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19 “The Lord has told you people who remain in Judah, ‘Do not go to Egypt.’ Be very sure of this: I warn you[a] here and now.[b] 20 You are making a fatal mistake.[c] For you sent me to the Lord your God and asked me, ‘Pray to the Lord our God for us. Tell us what the Lord our God says, and we will do it.’[d] 21 This day[e] I have told you what he said.[f] But you do not want to obey the Lord your God by doing what he sent me to tell you.[g] 22 So now be very sure of this: You will die from war, starvation, or disease in the place where you want to go and live.”

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Footnotes

  1. Jeremiah 42:19 tn Heb “Know for certain that I warn you…” The idea of “for certain” is intended to reflect the emphatic use of the infinitive absolute before the volitive use of the imperfect (see IBHS 587-88 §35.3.1h and 509 §31.5b). The substitution “of this:” for “that” has been made to shorten the sentence in conformity with contemporary English style.
  2. Jeremiah 42:19 tn Heb “today.”
  3. Jeremiah 42:20 tn Heb “you are erring at the cost of your own lives” (BDB 1073 s.v. תָּעָה Hiph.3 and HALOT 1626 s.v. תָּעָה Hif 4; cf. BDB 90 s.v. בְּ 3 and see parallels in 1 Kgs 2:23 and 2 Sam 23:17 for the nuance of “at the cost of your lives”). This fits the context better than “you are deceiving yourselves” (KBL 1035 s.v. תָּעָה Hif 4). The reading here follows the Qere הִתְעֵיתֶם (hitʿetem) rather than the Kethib, which has a metathesis of י (yod) and ת (tav), i.e., הִתְעֵתֶים. The Greek text presupposes הֲרֵעֹתֶם (hareʿotem, “you have done evil”), but that reading is generally rejected as secondary.
  4. Jeremiah 42:20 tn Heb “And according to all that the Lord our God says, thus declare to us, and we will act.” The restructuring of the sentence is intended to better reflect contemporary English style.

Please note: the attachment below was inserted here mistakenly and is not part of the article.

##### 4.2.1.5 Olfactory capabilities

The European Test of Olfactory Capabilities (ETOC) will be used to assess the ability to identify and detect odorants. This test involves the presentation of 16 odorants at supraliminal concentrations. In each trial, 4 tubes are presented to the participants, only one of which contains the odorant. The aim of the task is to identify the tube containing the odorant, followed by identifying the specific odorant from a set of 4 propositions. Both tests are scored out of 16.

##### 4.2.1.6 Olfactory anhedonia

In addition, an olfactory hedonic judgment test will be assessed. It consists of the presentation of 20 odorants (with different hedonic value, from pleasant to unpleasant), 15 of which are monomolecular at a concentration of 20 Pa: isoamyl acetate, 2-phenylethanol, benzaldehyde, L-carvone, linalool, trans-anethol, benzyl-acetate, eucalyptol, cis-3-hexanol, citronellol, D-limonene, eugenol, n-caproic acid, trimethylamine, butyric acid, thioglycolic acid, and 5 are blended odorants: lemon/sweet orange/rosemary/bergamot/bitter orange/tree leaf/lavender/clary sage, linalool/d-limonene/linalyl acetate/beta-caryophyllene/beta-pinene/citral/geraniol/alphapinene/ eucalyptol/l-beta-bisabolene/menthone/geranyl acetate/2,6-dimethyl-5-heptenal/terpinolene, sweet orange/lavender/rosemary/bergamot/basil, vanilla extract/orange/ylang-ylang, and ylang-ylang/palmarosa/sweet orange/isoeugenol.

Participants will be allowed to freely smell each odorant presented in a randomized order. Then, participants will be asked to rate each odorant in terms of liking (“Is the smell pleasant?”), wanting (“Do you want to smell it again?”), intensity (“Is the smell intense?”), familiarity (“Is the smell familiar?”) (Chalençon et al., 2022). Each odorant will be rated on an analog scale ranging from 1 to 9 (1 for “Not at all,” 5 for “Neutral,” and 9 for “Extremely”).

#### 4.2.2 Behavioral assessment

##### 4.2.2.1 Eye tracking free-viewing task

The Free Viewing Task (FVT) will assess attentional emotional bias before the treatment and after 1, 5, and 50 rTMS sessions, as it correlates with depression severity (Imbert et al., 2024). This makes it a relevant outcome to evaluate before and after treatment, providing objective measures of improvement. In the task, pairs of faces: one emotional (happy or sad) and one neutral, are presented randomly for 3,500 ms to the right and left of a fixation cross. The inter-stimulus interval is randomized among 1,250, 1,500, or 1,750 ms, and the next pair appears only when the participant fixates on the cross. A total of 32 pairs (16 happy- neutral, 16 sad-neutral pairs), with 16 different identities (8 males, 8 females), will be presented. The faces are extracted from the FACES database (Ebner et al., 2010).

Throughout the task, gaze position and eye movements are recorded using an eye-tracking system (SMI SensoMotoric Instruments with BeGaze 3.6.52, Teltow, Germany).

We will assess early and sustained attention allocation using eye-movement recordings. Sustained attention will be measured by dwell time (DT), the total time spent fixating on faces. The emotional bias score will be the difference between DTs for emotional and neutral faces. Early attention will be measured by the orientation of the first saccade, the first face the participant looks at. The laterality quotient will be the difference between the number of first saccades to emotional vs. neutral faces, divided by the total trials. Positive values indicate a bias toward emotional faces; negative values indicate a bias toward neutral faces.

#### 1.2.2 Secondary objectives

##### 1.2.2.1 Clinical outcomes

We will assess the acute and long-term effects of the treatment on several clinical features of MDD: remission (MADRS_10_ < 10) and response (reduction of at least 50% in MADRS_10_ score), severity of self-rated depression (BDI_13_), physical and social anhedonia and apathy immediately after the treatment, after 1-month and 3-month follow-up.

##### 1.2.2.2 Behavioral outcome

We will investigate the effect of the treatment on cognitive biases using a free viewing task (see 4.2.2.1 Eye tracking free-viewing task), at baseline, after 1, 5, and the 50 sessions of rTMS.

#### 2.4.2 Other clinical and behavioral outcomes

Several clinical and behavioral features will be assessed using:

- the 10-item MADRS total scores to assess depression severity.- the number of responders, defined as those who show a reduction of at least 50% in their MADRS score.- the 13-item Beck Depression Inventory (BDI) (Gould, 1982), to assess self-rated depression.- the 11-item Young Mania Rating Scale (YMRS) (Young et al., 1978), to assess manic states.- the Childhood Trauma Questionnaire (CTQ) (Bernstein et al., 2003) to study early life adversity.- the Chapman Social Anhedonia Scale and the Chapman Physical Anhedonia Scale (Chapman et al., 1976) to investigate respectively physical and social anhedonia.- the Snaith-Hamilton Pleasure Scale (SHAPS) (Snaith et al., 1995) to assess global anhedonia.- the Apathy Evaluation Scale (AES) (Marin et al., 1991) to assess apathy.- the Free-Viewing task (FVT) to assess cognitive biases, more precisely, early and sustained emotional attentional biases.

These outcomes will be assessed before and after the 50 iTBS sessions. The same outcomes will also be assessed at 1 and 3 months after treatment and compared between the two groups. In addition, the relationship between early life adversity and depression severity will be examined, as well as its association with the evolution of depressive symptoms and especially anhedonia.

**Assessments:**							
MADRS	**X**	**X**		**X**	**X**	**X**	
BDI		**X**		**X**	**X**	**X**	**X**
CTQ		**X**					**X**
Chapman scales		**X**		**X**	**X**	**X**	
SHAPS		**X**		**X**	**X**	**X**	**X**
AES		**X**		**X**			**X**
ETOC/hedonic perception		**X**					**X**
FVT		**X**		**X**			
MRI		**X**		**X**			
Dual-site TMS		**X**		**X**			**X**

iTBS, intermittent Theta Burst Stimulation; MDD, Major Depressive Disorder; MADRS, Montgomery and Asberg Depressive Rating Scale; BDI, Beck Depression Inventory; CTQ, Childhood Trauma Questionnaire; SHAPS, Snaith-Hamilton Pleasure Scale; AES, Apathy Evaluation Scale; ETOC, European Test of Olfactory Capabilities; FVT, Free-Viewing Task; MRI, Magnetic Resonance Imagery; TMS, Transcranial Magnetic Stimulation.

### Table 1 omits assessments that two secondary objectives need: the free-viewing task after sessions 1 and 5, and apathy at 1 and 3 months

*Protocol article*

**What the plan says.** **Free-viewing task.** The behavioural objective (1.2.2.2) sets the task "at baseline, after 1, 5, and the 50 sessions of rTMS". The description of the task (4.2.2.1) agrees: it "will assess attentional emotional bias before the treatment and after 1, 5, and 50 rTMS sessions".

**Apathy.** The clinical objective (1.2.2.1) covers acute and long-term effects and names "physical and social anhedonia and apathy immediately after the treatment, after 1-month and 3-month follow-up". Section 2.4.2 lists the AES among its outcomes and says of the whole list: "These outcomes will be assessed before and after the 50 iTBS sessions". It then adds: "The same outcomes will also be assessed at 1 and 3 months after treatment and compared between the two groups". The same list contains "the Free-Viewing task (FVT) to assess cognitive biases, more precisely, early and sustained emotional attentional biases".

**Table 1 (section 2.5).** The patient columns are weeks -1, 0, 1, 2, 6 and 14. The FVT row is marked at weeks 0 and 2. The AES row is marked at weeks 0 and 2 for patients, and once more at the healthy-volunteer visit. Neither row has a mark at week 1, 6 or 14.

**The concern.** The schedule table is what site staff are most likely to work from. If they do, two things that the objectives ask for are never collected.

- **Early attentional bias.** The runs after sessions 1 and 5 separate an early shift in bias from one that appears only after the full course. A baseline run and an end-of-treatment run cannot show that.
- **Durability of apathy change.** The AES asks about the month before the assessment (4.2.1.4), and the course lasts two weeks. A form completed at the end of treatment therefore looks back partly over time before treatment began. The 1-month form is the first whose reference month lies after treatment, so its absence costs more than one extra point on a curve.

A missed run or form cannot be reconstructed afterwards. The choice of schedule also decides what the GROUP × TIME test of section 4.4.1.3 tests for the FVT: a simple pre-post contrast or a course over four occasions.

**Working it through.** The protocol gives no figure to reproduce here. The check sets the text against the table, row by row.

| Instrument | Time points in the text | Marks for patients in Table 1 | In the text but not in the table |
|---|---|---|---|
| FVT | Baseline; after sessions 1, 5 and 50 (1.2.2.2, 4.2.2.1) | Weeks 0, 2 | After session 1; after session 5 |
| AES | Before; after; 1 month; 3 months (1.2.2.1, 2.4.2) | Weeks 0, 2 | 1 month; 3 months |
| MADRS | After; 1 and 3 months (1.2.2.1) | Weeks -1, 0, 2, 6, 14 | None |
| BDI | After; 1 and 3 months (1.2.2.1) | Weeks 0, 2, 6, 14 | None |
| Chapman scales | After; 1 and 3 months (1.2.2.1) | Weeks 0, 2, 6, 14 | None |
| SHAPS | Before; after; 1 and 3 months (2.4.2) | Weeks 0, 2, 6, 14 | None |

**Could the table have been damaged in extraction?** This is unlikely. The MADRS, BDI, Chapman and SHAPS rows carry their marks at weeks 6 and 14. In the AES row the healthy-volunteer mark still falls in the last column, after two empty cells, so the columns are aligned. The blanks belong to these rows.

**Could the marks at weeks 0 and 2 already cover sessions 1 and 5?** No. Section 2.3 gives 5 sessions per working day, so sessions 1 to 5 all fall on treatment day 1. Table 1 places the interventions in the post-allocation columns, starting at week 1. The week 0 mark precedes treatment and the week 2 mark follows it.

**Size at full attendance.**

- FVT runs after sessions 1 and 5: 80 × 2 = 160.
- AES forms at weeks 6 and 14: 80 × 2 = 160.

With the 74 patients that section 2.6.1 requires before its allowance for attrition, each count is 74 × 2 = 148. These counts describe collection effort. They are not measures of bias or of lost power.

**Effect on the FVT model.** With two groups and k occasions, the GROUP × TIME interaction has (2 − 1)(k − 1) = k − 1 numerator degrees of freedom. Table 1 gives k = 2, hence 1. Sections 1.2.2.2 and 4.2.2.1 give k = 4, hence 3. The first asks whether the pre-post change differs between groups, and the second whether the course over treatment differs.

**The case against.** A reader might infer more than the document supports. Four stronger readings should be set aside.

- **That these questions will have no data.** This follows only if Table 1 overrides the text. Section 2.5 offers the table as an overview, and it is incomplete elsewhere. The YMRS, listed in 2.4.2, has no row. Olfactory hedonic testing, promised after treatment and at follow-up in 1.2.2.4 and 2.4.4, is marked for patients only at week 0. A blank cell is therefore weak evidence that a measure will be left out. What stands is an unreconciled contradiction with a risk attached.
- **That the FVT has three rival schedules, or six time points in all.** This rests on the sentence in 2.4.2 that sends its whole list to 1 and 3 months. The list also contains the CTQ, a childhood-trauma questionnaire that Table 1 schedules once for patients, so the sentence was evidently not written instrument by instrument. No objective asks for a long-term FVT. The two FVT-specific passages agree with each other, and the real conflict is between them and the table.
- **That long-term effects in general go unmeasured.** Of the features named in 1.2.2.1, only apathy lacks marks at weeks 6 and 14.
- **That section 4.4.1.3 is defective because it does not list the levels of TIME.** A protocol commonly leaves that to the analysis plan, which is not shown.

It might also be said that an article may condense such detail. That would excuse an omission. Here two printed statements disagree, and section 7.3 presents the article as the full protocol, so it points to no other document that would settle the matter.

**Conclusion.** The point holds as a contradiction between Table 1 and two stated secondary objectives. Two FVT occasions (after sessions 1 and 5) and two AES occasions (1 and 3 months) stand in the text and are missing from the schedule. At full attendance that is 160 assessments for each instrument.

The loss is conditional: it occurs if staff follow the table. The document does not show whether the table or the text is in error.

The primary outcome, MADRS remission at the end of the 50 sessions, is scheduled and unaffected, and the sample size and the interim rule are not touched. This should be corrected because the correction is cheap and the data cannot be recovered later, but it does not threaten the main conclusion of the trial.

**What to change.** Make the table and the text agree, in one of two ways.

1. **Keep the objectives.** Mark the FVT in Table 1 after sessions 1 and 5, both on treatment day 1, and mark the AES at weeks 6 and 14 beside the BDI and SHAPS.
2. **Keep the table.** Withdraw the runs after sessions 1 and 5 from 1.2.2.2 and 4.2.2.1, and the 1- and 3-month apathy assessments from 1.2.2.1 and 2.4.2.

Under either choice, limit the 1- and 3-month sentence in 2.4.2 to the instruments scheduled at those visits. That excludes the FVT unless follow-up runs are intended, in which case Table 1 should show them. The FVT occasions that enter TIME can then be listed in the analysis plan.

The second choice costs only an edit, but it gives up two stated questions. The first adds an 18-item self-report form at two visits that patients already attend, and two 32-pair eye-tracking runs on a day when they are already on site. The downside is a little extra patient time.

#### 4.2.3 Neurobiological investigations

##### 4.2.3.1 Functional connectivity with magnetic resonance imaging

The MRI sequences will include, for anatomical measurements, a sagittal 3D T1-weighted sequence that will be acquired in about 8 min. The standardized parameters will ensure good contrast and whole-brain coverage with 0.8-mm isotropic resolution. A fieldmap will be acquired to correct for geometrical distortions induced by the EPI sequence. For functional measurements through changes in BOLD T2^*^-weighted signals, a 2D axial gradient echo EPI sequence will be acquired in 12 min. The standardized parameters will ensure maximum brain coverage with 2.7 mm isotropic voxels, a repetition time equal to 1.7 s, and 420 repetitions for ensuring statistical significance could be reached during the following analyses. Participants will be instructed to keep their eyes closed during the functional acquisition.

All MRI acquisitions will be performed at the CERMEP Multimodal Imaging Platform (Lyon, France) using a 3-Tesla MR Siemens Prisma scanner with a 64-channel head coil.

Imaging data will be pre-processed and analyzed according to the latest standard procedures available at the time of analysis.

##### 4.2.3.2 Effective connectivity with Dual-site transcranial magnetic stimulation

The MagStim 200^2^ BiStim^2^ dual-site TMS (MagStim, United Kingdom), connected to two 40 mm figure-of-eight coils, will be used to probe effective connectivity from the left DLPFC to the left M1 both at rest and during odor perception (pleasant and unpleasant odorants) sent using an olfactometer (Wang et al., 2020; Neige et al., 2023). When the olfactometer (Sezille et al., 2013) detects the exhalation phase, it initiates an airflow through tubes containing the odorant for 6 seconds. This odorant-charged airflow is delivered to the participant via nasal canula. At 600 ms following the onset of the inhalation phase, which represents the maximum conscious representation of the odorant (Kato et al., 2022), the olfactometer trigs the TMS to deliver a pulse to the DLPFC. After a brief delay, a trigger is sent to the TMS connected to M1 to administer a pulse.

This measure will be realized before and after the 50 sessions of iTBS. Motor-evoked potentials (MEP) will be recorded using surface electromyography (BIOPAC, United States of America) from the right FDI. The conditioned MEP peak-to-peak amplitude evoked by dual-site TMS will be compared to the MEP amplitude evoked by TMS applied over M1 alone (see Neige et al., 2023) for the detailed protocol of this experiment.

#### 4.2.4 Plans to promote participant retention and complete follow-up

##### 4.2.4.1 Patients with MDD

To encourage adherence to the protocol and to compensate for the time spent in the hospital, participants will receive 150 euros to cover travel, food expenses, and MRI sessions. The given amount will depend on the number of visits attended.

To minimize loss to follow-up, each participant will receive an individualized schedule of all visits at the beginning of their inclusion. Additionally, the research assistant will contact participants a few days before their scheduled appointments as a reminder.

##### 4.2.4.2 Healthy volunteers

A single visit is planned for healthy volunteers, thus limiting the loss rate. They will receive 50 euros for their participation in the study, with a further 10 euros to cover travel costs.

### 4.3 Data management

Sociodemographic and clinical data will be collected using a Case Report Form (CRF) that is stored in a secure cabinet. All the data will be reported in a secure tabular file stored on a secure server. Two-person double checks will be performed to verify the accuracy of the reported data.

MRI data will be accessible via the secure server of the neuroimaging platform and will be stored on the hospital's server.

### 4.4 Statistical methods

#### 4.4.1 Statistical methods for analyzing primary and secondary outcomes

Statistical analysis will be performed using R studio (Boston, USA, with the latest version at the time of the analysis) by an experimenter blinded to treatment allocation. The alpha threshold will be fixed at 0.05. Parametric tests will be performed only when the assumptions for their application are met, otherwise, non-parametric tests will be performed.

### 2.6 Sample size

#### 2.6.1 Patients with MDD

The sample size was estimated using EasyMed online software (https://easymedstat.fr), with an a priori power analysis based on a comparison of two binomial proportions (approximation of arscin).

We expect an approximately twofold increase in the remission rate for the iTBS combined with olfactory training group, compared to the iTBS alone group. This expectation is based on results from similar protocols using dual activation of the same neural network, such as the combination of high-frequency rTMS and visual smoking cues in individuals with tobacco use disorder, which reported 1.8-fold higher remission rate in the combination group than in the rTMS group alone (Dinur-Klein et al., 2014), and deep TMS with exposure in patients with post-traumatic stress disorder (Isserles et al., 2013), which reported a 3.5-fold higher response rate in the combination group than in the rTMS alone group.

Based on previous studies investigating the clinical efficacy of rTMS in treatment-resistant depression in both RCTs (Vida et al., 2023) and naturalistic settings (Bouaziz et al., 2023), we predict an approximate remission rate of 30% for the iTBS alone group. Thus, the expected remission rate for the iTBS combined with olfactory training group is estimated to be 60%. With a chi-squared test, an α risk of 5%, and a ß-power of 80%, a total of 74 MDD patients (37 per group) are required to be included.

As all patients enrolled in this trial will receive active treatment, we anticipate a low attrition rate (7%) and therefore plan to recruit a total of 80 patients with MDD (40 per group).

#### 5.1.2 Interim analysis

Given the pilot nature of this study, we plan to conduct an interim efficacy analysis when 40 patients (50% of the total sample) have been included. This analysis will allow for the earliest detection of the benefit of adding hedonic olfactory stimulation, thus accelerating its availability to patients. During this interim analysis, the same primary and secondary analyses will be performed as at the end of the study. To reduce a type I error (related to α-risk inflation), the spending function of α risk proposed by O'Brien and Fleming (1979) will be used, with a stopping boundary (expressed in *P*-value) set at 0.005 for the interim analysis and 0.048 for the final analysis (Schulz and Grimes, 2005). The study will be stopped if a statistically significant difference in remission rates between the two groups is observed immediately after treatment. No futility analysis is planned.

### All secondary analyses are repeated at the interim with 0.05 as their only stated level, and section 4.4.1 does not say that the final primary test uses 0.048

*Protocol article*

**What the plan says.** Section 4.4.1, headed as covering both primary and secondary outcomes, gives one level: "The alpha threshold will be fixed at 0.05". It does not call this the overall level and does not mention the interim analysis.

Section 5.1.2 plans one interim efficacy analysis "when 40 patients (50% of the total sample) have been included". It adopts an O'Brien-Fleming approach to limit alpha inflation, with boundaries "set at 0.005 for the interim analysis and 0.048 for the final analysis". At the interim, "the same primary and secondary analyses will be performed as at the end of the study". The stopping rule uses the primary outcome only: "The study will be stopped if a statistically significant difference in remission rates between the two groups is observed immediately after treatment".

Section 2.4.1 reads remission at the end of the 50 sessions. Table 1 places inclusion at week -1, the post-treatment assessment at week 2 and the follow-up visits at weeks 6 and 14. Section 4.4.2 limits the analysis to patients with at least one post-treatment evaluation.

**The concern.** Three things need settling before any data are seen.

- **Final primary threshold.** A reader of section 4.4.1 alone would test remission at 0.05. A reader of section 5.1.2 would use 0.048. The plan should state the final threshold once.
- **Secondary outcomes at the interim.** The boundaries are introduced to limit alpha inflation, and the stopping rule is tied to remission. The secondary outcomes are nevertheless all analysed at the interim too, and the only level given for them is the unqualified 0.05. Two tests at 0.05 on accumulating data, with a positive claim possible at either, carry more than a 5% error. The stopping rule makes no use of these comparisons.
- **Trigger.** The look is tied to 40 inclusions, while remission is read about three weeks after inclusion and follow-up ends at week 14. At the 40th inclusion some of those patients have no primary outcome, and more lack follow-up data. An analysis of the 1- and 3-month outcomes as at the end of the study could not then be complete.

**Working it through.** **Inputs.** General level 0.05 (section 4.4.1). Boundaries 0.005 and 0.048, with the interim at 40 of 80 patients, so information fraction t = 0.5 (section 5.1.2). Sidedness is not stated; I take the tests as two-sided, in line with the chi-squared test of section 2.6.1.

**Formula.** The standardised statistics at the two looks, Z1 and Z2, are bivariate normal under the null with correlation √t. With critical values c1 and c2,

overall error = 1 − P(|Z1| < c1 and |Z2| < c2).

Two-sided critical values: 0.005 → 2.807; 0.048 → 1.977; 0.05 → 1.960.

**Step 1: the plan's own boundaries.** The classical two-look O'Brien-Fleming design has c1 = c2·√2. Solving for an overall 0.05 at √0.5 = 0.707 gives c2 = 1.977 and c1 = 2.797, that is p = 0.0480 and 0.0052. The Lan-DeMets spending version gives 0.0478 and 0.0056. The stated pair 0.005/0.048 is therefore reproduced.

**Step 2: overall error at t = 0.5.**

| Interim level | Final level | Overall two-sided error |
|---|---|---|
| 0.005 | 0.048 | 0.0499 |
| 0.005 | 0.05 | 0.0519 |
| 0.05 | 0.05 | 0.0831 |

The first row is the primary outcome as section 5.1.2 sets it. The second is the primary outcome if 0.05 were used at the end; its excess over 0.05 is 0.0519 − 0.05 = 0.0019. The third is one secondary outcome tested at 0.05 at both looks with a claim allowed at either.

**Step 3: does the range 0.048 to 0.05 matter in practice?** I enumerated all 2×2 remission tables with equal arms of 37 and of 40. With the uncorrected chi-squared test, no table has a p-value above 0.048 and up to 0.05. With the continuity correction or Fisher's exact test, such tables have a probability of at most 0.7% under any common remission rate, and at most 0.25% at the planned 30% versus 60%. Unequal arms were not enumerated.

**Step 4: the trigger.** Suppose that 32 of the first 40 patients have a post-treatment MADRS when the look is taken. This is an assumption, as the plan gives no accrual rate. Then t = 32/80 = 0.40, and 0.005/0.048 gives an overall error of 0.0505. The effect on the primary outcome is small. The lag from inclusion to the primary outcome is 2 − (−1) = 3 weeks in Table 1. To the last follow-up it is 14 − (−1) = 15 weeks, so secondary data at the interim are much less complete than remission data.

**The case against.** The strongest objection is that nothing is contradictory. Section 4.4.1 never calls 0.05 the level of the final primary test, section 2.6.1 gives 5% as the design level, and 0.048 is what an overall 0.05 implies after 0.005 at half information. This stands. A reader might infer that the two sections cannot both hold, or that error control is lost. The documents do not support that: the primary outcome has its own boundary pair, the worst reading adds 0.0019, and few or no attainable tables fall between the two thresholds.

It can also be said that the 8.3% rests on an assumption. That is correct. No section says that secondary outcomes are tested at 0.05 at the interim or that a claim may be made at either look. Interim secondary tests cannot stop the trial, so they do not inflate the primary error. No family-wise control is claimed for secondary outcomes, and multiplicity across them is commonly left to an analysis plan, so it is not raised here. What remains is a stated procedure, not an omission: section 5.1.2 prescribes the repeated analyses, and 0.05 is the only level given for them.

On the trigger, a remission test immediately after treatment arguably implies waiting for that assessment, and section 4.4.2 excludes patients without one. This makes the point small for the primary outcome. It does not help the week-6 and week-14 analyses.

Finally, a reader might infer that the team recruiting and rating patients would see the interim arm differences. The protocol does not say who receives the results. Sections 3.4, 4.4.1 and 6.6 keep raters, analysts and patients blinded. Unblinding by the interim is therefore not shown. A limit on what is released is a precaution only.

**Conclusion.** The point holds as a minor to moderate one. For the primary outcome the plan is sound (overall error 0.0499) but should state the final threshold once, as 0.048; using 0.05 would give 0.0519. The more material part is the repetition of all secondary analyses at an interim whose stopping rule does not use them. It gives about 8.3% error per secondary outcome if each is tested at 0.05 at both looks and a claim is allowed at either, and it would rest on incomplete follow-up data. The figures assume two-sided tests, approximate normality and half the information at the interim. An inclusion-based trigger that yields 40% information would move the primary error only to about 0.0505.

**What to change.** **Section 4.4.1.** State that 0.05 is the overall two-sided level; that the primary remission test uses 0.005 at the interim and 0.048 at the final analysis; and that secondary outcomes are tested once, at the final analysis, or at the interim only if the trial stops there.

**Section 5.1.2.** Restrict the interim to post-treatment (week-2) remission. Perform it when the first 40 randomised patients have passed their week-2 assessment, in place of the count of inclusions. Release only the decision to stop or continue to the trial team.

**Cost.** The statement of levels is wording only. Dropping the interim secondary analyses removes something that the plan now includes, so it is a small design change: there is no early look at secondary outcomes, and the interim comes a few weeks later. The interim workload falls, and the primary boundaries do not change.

5. Jeremiah 42:21 tn Or “Today.”
  6. Jeremiah 42:21 tn The words “what he said” are not in the text but are implicit and seem necessary for clarity.
  7. Jeremiah 42:21 tn Heb “But you have not hearkened to the voice of [idiomatic for “obeyed”; see BDB 1034 s.v. שָׁמַע Qal.1.m] the Lord your God, namely [cf. BDB 252 s.v. וְ 1.b] in regard to [cf. BDB 514 s.v. לְ 5.f(c)] all about which he has sent me to you.” Because they have not yet expressed their refusal or their actual disobedience, several commentaries, sensing this apparent discrepancy, suggest that 42:19-22 are to be transposed after 43:1-3 (see, e.g., BHS note 18a; W. L. Holladay, Jeremiah [Hermeneia], 2:275; J. Bright, Jeremiah [AB], 252, 256, 258). However, there is no textual evidence for the transposition and little reason to suspect an early scribal error (in spite of Holladay’s suggestion). It is possible that Jeremiah here anticipates this answer in 43:1-3 through the response on their faces (so Bright, 256; F. B. Huey, Jeremiah, Lamentations [NAC], 361). G. L. Keown, P. J. Scalise, and T. G. Smothers (Jeremiah 26-52 [WBC], 249) also call attention to the stated intention in 41:17 and the fact that the strong warning in 42:15-17 seems to imply that a negative response is expected). The use of the perfect here is perhaps to be related to the perfect expressing resolve or determination (see IBHS 489 §30.5.1d). It seems conceivable that these two verses are part of a conditional sentence that has no formal introduction, i.e., “And if you will not obey…then you should know for certain that…” For examples of this kind of conditional statement with two clauses introduced by vav (ו), see Joüon 2:628-29 §167.b, and compare Jer 18:4 and Judg 6:13.

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